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Johnson's Tavern (closed)

Formerly/Also Known As Hatfield's Tavern, Guttery'S Tavern, Foster's Tavern, Holmes's Tavern, Hatfield's Tavern

6771 National Pike
New Salem, PA 15468

Now a private residence.

From Searight's The Old Pike (1894):

About one mile west of the Abel Colley house there is an old stone tavern on the north side of the road, known in early days as Johnson's, later as Hatfield's. This house was built in 1817 by Randolph Dearth for Robert Johnson, who kept it as a tavern down to the year 1841, when he retired to a farm in Franklin township, Fayette county, Pennsylvania, where he died, leaving behind him a good name, which is better than great riches, of which latter he had a goodly share. He was the father-in-law of Thomas Brownfield, who, in 1862, was Sheriff of Fayette county, Pennsylvania, and previously a tavern keeper on the road. Henry L. Murphy, a well known and thrifty farmer of Jefferson township, Fayette county, Pennsylvania, likewise married a daughter of Robert Johnson. This tavern, under the guidance of Robert Johnson, did a large business, and the old proprietor made money by conducting it. The successor of Robert Johnson in the management of this house was Arthur Wallace, who remained in it for a single year. He was a brother of John Wallace, who once kept the Wilse Clement house in Hopwood, and subsequently removed to Morgantown, Virginia, and an uncle of James Wallace, present proprietor of the Wallace House in Morgantown. Peter Frasher, the old wagoner and tavern keeper before mentioned, married a daughter of Arthur Wallace. Charles Guttery succeeded Arthur Wallace in the Johnson House. Guttery was an old wagoner, and is now keeping a tavern in Beallsville, Washington county, Pennsylvania, and probably the oldest man in the business. He was at the Johnson House in 1844, and a wagoner many years before that date. From 1849 to 1851 John Foster kept the Johnson House. He was a brother of the first wife of Robert Hogsett. Foster was succeeded by Hiram Holmes, who kept the house one year. In 1852 William Hatfield, who had previously bought the property, went into the house and kept it as a tavern until the year 1855, when he closed it as a public house, but continued to occupy it as a private residence until his melancholy death. Before engaging in tavern keeping, William Hatfield served many years as a Justice of the Peace, and subsequent to 1855 served a term as Associate Judge. He was a blacksmith by trade, and made the old iron gates of the road. He was industrious and honest, and likewise noted for his kindness to his fellow men. It was while engaged in doing a favor for an old neighbor, in the year 1871, that he lost his life. His neighbor, John C. Craft, had purchased a patent pump, and called on Judge Hatfield to assist him in placing it in his well. The Judge, as was his habit, promptly responded, and, going down to the bottom of the well, called to his neighbor, who stood at the surface, to send him down a saw or an ax. The needed tool was placed in a heavy iron-bound tub and started down, but, through neglect, the cable slipped, and the tub was precipitated a great depth upon Judge Hatfield's head, fatally injuring him. He was extricated from his perilous position in an unconscious state, carried home, and lingering only a few hours, died. His remains were interred in the beautiful cemetery near Brownsville, attended by a large concourse of sorrowing citizens, including the Judges of the Courts and the members of the bar of Fayette county, Pennsylvania.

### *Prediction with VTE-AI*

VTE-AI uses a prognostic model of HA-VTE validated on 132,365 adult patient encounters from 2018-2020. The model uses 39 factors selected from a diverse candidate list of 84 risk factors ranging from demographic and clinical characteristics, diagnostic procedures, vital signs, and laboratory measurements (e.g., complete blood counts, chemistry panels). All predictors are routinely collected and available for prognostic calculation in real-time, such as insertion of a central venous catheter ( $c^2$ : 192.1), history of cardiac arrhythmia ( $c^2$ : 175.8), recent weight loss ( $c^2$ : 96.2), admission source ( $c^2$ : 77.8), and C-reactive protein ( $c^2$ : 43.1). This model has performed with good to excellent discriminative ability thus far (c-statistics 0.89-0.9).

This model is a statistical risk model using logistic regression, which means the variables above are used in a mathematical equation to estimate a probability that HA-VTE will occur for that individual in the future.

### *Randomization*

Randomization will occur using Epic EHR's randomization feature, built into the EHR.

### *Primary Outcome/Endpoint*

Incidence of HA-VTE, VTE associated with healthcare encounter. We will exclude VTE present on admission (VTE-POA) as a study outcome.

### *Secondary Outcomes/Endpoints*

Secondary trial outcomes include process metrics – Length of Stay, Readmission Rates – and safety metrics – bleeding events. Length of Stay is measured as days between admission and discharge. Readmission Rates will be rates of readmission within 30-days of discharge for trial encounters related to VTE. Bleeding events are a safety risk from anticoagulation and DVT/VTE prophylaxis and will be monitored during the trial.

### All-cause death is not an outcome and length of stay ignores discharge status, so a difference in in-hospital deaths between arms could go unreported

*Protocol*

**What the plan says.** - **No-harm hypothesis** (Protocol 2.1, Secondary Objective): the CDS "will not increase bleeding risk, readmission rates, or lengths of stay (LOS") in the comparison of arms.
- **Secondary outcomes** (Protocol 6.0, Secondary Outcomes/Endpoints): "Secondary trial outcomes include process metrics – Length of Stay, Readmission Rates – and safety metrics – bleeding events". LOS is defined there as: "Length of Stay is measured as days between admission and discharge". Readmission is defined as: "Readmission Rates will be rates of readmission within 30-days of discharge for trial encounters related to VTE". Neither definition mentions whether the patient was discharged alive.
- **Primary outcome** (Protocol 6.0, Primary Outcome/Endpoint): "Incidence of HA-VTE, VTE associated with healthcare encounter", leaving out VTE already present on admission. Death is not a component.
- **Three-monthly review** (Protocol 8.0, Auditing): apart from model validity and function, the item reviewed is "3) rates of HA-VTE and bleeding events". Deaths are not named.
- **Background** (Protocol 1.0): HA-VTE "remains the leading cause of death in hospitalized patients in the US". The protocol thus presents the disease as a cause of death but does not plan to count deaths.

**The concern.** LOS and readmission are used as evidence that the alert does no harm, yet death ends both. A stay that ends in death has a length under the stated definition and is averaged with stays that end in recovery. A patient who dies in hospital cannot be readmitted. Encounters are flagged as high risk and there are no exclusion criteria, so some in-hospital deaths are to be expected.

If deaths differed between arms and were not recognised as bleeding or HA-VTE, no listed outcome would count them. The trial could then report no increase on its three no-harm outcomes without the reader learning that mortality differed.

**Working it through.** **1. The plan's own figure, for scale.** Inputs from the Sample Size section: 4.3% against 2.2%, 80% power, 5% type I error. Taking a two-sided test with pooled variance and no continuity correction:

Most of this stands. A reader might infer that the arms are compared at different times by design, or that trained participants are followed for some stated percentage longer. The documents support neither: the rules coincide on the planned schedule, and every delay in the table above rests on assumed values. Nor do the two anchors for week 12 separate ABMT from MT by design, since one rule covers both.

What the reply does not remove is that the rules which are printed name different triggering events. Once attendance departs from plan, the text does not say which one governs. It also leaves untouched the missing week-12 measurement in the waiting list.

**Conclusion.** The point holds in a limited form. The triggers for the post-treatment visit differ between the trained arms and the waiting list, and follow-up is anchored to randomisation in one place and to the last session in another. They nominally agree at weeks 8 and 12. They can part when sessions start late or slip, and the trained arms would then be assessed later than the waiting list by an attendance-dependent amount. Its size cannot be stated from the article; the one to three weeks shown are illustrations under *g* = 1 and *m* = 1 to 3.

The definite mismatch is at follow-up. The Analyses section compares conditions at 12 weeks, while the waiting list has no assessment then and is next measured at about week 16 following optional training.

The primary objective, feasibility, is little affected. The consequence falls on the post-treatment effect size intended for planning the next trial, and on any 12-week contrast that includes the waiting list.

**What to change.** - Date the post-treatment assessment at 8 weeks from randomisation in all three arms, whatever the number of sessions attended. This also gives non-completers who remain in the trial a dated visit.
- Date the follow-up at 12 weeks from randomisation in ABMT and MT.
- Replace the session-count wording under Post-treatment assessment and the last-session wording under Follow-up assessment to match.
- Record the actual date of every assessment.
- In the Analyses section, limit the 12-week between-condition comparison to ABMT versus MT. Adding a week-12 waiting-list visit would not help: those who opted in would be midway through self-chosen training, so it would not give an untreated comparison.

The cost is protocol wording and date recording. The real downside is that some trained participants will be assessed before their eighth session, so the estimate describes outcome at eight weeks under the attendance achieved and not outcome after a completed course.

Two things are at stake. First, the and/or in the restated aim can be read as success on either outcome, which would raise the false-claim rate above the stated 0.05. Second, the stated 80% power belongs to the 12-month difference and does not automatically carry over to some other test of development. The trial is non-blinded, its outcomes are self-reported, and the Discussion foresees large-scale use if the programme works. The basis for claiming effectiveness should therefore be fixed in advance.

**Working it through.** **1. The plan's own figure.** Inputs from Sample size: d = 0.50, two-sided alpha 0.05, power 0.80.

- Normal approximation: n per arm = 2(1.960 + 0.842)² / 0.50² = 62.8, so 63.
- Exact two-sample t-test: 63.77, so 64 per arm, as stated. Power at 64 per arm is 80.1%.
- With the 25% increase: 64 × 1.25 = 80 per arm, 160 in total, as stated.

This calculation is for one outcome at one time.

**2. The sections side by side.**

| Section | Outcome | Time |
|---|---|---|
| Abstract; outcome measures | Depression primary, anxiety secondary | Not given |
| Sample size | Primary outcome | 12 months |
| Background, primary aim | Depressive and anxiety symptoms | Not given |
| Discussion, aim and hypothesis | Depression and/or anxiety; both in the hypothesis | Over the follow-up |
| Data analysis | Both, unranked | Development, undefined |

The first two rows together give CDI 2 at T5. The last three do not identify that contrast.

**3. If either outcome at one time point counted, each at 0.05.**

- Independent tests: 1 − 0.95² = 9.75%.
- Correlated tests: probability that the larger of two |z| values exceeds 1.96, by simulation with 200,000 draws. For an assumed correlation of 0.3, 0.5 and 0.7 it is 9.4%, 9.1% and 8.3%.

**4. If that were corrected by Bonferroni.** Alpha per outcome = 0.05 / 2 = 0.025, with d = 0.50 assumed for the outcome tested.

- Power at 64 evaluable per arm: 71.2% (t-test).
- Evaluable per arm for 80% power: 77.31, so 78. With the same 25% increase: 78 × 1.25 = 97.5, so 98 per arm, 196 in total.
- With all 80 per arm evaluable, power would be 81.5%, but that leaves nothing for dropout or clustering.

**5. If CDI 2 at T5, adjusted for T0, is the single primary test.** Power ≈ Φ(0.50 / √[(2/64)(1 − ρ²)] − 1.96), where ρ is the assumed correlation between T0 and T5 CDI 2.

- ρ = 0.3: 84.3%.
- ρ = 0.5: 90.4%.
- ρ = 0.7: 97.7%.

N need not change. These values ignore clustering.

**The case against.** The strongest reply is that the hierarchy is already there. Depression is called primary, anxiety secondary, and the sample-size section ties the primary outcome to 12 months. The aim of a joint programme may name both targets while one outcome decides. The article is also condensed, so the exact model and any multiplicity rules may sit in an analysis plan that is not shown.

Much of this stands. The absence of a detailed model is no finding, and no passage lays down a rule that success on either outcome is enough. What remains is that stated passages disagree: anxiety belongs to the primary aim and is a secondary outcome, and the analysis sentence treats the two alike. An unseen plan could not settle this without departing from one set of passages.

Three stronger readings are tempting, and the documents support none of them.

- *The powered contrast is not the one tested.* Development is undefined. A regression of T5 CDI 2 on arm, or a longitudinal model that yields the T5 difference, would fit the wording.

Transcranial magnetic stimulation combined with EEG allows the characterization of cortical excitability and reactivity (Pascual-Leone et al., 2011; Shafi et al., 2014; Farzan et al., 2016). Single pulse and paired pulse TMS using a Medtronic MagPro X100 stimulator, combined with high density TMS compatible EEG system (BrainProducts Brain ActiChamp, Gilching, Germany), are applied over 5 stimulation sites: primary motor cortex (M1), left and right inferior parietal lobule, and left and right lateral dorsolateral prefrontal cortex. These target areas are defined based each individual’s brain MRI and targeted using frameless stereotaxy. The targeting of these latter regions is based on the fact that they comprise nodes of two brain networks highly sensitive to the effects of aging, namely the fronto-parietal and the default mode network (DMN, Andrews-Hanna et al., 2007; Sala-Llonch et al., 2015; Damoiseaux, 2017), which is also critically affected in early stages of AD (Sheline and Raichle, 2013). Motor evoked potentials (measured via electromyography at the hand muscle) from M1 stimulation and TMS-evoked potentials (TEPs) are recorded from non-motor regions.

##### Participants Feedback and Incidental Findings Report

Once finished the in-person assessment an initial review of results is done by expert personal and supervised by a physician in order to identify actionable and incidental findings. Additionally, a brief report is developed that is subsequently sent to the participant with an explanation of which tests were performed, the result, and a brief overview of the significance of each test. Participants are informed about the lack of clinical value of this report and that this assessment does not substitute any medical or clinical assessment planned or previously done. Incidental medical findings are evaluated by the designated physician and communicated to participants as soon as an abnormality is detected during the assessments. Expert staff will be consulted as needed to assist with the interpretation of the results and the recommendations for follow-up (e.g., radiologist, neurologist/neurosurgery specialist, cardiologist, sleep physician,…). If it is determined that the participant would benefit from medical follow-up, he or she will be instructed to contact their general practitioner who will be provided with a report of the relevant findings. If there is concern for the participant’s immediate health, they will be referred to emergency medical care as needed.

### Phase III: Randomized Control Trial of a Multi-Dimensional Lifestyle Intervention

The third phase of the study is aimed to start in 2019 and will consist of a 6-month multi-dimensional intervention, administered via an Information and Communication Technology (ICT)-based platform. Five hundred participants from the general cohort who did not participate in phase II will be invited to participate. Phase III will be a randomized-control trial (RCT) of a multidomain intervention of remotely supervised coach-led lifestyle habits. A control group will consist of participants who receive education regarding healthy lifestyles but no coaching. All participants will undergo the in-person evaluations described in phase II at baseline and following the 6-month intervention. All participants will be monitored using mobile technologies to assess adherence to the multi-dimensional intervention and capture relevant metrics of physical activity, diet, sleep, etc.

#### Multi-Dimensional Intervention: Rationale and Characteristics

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Last updated: 2014-04-05 18:30:21

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